• Microwave
  • A very short electromagnetic wave. The portion of the electromagnetic spectrum lying between the far infrared and the conventional radio frequency portion. While not bounded by definition, it is commonly regarded as extending from 1 mm to 1 m in wavelength (300 GHz to 0.3 GHz frequency).

    Passive systems operating at these wavelengths sometimes are called microwave systems. Active systems are called radar, although the literal definition of radar requires a distance measuring capability not always included in active systems.

Abstract from DBPedia
    Microwave is a form of electromagnetic radiation with wavelengths ranging from about one meter to one millimeter corresponding to frequencies between 300 MHz and 300 GHz respectively. Different sources define different frequency ranges as microwaves; the above broad definition includes both UHF and EHF (millimeter wave) bands. A more common definition in radio-frequency engineering is the range between 1 and 100 GHz (wavelengths between 0.3 m and 3 mm). In all cases, microwaves include the entire SHF band (3 to 30 GHz, or 10 to 1 cm) at minimum. Frequencies in the microwave range are often referred to by their IEEE radar band designations: S, C, X, Ku, K, or Ka band, or by similar NATO or EU designations. The prefix micro- in microwave is not meant to suggest a wavelength in the micrometer range. Rather, it indicates that microwaves are "small" (having shorter wavelengths), compared to the radio waves used prior to microwave technology. The boundaries between far infrared, terahertz radiation, microwaves, and ultra-high-frequency radio waves are fairly arbitrary and are used variously between different fields of study. Microwaves travel by line-of-sight; unlike lower frequency radio waves they do not diffract around hills, follow the earth's surface as ground waves, or reflect from the ionosphere, so terrestrial microwave communication links are limited by the visual horizon to about 40 miles (64 km). At the high end of the band, they are absorbed by gases in the atmosphere, limiting practical communication distances to around a kilometer. Microwaves are widely used in modern technology, for example in point-to-point communication links, wireless networks, microwave radio relay networks, radar, satellite and spacecraft communication, medical diathermy and cancer treatment, remote sensing, radio astronomy, particle accelerators, spectroscopy, industrial heating, collision avoidance systems, garage door openers and keyless entry systems, and for cooking food in microwave ovens.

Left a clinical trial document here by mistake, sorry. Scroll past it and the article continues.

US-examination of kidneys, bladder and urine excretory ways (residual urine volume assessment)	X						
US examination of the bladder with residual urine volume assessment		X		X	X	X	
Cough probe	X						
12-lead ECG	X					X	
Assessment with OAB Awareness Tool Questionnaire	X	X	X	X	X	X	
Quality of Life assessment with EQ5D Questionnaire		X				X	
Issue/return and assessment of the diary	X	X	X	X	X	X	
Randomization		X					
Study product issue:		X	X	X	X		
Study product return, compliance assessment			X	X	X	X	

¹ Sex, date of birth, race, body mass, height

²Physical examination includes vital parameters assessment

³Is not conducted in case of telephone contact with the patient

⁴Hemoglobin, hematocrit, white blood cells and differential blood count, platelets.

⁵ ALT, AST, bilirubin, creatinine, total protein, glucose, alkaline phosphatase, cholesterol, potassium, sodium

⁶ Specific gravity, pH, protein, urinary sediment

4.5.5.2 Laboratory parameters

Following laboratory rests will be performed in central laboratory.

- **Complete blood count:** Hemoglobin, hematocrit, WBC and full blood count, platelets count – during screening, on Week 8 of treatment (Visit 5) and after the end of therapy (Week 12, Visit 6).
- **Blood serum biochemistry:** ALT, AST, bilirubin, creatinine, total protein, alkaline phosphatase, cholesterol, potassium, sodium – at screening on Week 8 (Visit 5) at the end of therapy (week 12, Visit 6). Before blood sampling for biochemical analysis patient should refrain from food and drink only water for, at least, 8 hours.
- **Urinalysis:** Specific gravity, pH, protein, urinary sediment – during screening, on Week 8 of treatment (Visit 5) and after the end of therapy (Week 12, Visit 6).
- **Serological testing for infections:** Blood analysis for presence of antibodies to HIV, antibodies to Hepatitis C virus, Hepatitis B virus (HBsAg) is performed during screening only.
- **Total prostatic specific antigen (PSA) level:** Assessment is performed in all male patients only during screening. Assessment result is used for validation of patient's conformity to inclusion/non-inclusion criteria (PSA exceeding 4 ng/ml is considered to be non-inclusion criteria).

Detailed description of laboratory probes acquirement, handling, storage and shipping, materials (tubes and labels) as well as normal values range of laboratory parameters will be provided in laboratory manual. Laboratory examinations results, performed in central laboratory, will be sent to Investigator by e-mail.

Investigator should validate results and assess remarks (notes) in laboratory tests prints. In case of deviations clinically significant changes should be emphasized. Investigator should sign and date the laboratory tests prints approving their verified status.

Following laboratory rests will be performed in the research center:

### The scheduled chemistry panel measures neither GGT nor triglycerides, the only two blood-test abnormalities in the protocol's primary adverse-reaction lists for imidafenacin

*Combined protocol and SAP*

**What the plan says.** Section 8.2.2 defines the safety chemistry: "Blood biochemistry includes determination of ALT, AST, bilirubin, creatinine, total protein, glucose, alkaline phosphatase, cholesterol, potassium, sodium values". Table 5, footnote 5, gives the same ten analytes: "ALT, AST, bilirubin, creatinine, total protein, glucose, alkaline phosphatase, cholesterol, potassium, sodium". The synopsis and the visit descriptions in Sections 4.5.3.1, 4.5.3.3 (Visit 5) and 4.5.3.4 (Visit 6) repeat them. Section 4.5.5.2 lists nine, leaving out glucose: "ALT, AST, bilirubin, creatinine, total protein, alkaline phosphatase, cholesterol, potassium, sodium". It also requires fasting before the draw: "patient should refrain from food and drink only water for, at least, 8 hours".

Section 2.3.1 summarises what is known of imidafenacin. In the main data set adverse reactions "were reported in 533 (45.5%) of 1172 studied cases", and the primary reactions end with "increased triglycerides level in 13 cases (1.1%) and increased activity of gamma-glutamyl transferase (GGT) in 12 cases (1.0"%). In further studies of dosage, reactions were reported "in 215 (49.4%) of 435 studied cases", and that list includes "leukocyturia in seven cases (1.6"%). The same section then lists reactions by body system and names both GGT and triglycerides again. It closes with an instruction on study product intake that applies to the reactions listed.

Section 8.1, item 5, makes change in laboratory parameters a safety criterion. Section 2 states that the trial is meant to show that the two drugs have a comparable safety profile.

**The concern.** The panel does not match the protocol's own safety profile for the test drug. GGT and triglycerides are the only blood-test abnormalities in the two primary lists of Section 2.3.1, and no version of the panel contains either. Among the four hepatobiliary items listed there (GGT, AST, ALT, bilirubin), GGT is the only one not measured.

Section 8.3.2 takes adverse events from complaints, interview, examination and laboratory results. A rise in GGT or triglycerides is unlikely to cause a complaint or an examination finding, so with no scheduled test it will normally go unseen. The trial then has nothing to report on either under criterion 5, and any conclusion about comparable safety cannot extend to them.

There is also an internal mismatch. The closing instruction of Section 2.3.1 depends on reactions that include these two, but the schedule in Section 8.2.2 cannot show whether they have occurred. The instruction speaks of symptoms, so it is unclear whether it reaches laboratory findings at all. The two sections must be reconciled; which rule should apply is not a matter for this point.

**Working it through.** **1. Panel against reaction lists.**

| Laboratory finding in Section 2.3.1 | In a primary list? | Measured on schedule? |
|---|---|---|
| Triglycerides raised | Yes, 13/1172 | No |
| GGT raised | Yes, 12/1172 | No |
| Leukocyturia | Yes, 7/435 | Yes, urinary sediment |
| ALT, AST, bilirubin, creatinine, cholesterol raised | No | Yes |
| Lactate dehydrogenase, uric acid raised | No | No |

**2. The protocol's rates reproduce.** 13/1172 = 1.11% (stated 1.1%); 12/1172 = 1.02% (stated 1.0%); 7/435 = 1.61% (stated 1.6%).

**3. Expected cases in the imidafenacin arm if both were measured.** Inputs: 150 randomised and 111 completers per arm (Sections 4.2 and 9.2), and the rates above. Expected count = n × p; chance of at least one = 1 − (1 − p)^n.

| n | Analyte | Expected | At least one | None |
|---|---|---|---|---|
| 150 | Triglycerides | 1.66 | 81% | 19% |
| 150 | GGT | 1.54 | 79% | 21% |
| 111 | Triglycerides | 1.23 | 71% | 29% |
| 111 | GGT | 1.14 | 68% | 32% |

マイクロ波(英: microwave)は、電波の一種。「マイクロ」は、電波の周波数による分類において、短い波長域であることを意味する。

    (Source: http://dbpedia.org/resource/Microwave)

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